Home > Winter Holidays > View the Northern Lights

View the Northern Lights

By: Jeff Durham - Updated: 2 Oct 2012 | comments*Discuss
 
Northern Lights Northern Lights Holidays

The Northern Lights, or the ‘Aurora Borealis’ to give them their proper title, are one of the Earth’s most spectacular natural phenomena and many people make a pilgrimage to see them each year.

What are the Northern Lights?

The Northern Lights are formed when large numbers of electrically charged particles, also known as ‘electrons’, stream in towards the Earth’s magnetic field at great speed and collide with the air particles. The result being that the air lights up and the colours are a reflection of the gases which are up there such as oxygen and nitrogen.

Where Can the Northern Lights be Seen?

The Northern Lights are related to the Polar Regions which is why those south of the equator have their own equivalent, the Southern Lights. The ‘auroral zone’, as it is often referred to, occurs in a belt of a 2500 km radius which is centred on the magnetic North Pole. For those reasons, the best places to see them are over parts of northern Scandinavia, especially Norway and over northern parts of Iceland, northern Canada, parts of Siberia and Alaska. For Europeans, Tromso in Norway is a popular location for organised trips.

When Can They be Seen?

Although the Northern Lights are present all year round, we more commonly associate them with wintertime as the sky needs to be fairly dark to see them and in the regions mentioned above, in summertime the sun doesn’t dip below the horizon for very long.

Therefore in Norway for example, which is one of the most popular Northern Lights Holiday breaks for people in Europe, the best chance of seeing them is from early September right through until the middle of April. However, even then, the aurora lies high above the clouds so unless the night sky is clear, there is no guarantee of witnessing the spectacle.

Other things to bear in mind is that the period close to a full moon is not the best time to view them as the background sky is often too bright because of the light from the moon. Artificial light from towns and cities also hampers your ability to view them which is why on organised trips, you will travel to more remote places where viewing won’t be spoiled.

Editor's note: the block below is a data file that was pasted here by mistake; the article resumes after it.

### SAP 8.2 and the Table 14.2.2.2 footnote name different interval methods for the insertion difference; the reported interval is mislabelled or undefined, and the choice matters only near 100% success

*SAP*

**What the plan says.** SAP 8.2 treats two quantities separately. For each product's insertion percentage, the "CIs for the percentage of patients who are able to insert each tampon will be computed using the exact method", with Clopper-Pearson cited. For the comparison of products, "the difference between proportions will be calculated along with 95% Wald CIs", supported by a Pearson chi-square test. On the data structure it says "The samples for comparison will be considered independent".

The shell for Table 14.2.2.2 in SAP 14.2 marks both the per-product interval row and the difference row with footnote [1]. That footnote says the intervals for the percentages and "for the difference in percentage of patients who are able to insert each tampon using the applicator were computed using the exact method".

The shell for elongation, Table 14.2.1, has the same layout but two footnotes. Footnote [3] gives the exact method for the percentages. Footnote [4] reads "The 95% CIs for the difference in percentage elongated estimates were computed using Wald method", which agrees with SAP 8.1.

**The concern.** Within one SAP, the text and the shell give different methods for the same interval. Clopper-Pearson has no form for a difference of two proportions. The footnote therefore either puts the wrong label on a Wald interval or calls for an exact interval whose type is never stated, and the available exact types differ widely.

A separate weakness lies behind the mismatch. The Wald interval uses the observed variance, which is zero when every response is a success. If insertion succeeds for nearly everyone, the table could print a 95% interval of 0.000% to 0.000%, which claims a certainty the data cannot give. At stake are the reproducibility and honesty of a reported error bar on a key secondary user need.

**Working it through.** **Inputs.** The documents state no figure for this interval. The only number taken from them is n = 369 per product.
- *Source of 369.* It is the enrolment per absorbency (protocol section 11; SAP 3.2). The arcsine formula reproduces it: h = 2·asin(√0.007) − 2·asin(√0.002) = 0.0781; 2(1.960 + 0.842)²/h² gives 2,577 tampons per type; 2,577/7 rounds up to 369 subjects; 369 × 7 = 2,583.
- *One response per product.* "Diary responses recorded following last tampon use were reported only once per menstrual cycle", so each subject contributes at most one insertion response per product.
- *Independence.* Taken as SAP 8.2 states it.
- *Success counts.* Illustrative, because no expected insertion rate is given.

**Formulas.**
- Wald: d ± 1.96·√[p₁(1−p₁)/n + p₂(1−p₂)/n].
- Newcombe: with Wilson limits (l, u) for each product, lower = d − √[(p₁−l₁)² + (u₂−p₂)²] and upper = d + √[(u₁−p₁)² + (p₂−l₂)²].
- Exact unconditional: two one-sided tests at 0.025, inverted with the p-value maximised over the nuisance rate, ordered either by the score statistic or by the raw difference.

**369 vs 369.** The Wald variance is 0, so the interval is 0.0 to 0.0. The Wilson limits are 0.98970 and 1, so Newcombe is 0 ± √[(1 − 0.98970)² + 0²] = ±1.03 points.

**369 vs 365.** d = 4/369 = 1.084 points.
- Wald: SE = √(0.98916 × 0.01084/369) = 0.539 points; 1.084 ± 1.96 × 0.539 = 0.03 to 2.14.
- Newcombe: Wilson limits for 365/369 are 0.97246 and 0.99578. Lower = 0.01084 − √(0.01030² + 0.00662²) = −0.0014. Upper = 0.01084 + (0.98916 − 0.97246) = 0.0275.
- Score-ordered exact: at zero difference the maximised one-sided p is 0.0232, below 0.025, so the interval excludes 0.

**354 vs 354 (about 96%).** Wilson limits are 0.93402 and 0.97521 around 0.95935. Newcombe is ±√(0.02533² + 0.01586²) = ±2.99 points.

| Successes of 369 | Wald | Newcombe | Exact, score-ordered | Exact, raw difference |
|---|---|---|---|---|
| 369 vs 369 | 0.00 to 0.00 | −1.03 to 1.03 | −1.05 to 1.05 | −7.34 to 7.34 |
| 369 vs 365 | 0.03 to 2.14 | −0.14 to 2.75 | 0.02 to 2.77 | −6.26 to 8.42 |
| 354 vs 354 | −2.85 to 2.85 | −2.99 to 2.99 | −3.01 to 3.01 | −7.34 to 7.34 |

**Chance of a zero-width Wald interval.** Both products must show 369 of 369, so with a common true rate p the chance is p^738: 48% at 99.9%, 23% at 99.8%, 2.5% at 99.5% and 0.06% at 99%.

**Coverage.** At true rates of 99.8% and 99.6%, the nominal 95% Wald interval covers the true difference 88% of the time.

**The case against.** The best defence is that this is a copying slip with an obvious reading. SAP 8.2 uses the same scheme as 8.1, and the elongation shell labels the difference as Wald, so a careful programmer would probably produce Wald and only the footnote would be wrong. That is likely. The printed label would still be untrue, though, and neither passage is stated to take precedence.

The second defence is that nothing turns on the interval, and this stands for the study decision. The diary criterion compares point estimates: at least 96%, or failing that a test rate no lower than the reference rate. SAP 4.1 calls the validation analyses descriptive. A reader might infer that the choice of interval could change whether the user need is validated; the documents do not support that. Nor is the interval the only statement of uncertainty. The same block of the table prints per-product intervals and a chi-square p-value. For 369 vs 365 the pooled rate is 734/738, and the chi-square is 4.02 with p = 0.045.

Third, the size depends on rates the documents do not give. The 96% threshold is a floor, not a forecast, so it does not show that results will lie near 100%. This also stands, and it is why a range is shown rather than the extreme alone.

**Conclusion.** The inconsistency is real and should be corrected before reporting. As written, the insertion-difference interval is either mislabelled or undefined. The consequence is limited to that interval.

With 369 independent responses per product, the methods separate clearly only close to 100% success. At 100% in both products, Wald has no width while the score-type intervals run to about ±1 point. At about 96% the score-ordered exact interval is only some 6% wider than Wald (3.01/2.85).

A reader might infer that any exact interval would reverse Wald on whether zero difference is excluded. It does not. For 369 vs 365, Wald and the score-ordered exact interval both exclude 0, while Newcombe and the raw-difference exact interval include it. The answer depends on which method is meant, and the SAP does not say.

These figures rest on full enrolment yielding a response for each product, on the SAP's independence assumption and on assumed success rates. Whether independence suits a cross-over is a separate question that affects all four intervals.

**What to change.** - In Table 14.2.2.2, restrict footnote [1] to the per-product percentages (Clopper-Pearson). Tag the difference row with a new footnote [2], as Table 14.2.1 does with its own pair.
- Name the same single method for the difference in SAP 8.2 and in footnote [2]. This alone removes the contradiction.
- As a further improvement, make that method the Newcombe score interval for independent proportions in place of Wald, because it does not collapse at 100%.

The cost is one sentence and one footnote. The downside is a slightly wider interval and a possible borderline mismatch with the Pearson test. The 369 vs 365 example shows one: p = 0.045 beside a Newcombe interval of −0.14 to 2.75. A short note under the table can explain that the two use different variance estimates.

What Else Can I do on an Organised Trip?

Many specialist travel companies run tailored trips to visit the Northern Lights from the UK. Three day breaks to Norway are becoming increasingly popular and you can enjoy an exotic Northern Lights fjord cruise and take part in activities such as dog sledding, ice fishing, snowmobile safaris and guided cross country skiing.

If you like to experience nature to its fullest, certain Northern Lights holiday breaks give you the opportunity to sleep amongst nature’s surroundings in cosy log cabins. Other types of holiday break enable you to combine seeing the Northern Lights with a couple of nights in Norway’s capital city, Oslo. You can also go on a full cruise to witness this magical experience in the night sky.

Further afield, you might want to experience nature at its most spectacular by taking a Northern Lights holiday cruise in Alaska where you can also stop off and visit Alaska’s Denali National Park which is also home to the USA’s highest mountain. From here, you can even experience the Northern Lights from a relaxing hot tub.

You might also like...
Share Your Story, Join the Discussion or Seek Advice..
Why not be the first to leave a comment for discussion, ask for advice or share your story...

If you'd like to ask a question one of our experts (workload permitting) or a helpful reader hopefully can help you... We also love comments and interesting stories

Title:
(never shown)
Firstname:
(never shown)
Surname:
(never shown)
Email:
(never shown)
Nickname:
(shown)
Comment:
Validate:
Enter word:
Topics
Further Reading...
Our Most Popular...
Add to my Yahoo!
Add to Google
Stumble this
Add to Twitter
Add To Facebook
RSS feed
You should seek independent professional advice before acting upon any information on the WinterTraveller website. Please read our Disclaimer.